Studies have shown that women who succeed in their businesses contribute a great deal more to their communities than their male counterparts in a great many ways. Support for women entrepreneurship is a support for women everywhere.

One of the things we've done here in Manitoba, which is a huge success, is an annual conference for women in leadership. This last year, we had 1,100 participants just from Manitoba. We're looking to develop that next year into rural Manitoba. There's also interest from other regions, and we are hoping to create a national conference based on some of what we have learned here in Manitoba. We'd be doing this through the Women's Enterprise Organizations of Canada.

We've recently put a proposal to the federal government, and I hope we can get support from all of you folks to carry it forward. It is for a national loan fund and funding for WEOC, which to date has been created off the sides of our desks and as a volunteer organization. Despite that, we have, through our own budgets and our own activities, built a national coalition to move this forward.

We are at this time probably the only voice for women's entrepreneurship in the country, and have already made international connections to further this goal at a global level.

There's much, much more I could tell you, but that's pretty much it, in a nutshell.

I'm open to questions.

8:55 a.m.

Conservative

The Chair Conservative Marilyn Gladu

Very good. Thank you so much.

We'll begin our seven-minute rounds of questioning with my colleague Ms. Vandenbeld.

May 4th, 2017 / 8:55 a.m.

Liberal

Anita Vandenbeld Liberal Ottawa West—Nepean, ON

Thank you very much.

Thanks to both of you for your testimony on this. We talk about women and entrepreneurship, but I think what's often left out is young women. Sometimes the most creative ideas and innovation come from some of the younger people. We know also that in addition to being a woman, and being young, there are others who face even more barriers. We've talked a lot here about intersectionality. Certainly for indigenous young women, those with disabilities, and racialized young women, the numbers are even lower.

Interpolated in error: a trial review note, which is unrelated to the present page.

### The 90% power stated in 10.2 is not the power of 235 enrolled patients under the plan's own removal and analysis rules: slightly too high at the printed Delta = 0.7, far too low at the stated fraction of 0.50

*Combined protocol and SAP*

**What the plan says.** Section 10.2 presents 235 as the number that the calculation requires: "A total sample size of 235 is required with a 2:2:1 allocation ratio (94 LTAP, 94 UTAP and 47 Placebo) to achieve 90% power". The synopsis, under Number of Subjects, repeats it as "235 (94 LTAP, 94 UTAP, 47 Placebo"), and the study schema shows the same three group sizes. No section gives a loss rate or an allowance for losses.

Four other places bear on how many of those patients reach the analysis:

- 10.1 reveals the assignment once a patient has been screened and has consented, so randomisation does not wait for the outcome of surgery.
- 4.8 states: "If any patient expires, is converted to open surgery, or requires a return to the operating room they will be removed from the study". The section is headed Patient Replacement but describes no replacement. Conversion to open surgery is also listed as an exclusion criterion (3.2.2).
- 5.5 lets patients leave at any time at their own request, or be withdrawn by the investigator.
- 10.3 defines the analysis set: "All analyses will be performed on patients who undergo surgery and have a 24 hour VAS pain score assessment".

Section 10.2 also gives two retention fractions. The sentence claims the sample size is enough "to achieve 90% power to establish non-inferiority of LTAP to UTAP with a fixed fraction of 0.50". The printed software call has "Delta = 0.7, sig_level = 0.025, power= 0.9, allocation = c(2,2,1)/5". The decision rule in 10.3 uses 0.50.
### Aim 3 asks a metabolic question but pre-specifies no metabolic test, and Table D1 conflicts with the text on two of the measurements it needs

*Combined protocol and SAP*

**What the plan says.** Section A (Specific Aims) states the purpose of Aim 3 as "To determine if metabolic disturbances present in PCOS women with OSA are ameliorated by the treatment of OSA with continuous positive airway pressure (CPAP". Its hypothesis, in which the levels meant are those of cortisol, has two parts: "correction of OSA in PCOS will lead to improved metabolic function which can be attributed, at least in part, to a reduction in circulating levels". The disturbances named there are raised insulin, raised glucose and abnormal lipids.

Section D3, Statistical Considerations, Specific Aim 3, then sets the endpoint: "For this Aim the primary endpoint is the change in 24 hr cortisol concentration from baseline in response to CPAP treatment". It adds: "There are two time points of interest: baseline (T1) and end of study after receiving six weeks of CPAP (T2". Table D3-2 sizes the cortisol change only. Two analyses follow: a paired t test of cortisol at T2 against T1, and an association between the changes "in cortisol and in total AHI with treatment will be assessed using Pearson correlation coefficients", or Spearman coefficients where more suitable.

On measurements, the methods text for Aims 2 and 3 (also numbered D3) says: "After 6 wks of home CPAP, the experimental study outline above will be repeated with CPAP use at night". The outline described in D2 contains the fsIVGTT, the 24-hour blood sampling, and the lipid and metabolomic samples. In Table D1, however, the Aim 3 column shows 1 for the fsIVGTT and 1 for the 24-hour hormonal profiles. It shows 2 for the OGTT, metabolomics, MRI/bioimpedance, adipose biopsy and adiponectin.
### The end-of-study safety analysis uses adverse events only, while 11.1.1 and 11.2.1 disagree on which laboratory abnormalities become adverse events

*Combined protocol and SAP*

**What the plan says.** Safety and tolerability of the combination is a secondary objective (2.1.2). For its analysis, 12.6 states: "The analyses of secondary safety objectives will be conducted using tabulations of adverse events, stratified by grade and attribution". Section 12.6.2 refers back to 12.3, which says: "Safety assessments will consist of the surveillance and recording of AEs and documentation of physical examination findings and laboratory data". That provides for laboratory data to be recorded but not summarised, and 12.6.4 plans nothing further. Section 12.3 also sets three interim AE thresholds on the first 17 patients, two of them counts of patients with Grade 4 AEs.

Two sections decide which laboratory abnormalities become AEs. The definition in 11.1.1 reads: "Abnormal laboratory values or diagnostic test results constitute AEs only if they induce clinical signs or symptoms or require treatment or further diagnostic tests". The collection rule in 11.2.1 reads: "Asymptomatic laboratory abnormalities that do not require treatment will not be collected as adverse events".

I'm wondering whether or not you see that and whether there's been any improvement over time, particularly through your programs. As well, particularly with regard to indigenous young women, at Algonquin College, in my riding, we're funding a centre for innovation, entrepreneurship, and learning. In that there is a specific centre for indigenous entrepreneurship. When I asked why that was important, they said it was because the cultural approach to entrepreneurship is different for indigenous women. It's more collaborative, and of course the money networks aren't there.

Perhaps you could both talk a little bit about how we encourage not just young women but also young women who face even more barriers because of other identity factors.

I'll start with you, Ms. Deans.

8:55 a.m.

Chief Executive Officer, Futurpreneur Canada

Julia Deans

I think about that a huge amount. We know that there are a lot more women to be reached to even be exposed to entrepreneurship. Reaching women who have additional barriers takes more targeted outreach. It costs more money and takes more time. We're trying to develop our own capacity to do that but to also do it through partners.

I'll use indigenous young women as an example. In northern B.C. we are currently in a partnership called ThriveNorth, which was supported by BG Group, which is now Shell, one of the LNG proponents. They said that if they were going to create a facility in Prince Rupert, they needed the people in the area to benefit from it and to have businesses. It allowed us to double down on figuring out how to work with indigenous young women and men in these rural areas.

We found that they needed a more foundational layer of support as well, because entrepreneurship is probably a more distant concept for them than it would be for someone in downtown Ottawa. We did things like create peer circles, where young people could come together even just to talk about what owning a business would be like, or about some of the skills that you'd need. Instead of a loan, we established grants of $1,000 so that somebody could buy a sewing machine or hire somebody part time for a few months. We learned a lot about what is needed to work with that community, and I think that's probably pretty apt across the country. We're now working to try to figure out if we can replicate that in other parts of the country, particularly in rural communities, where there's so little opportunity for some of these young people.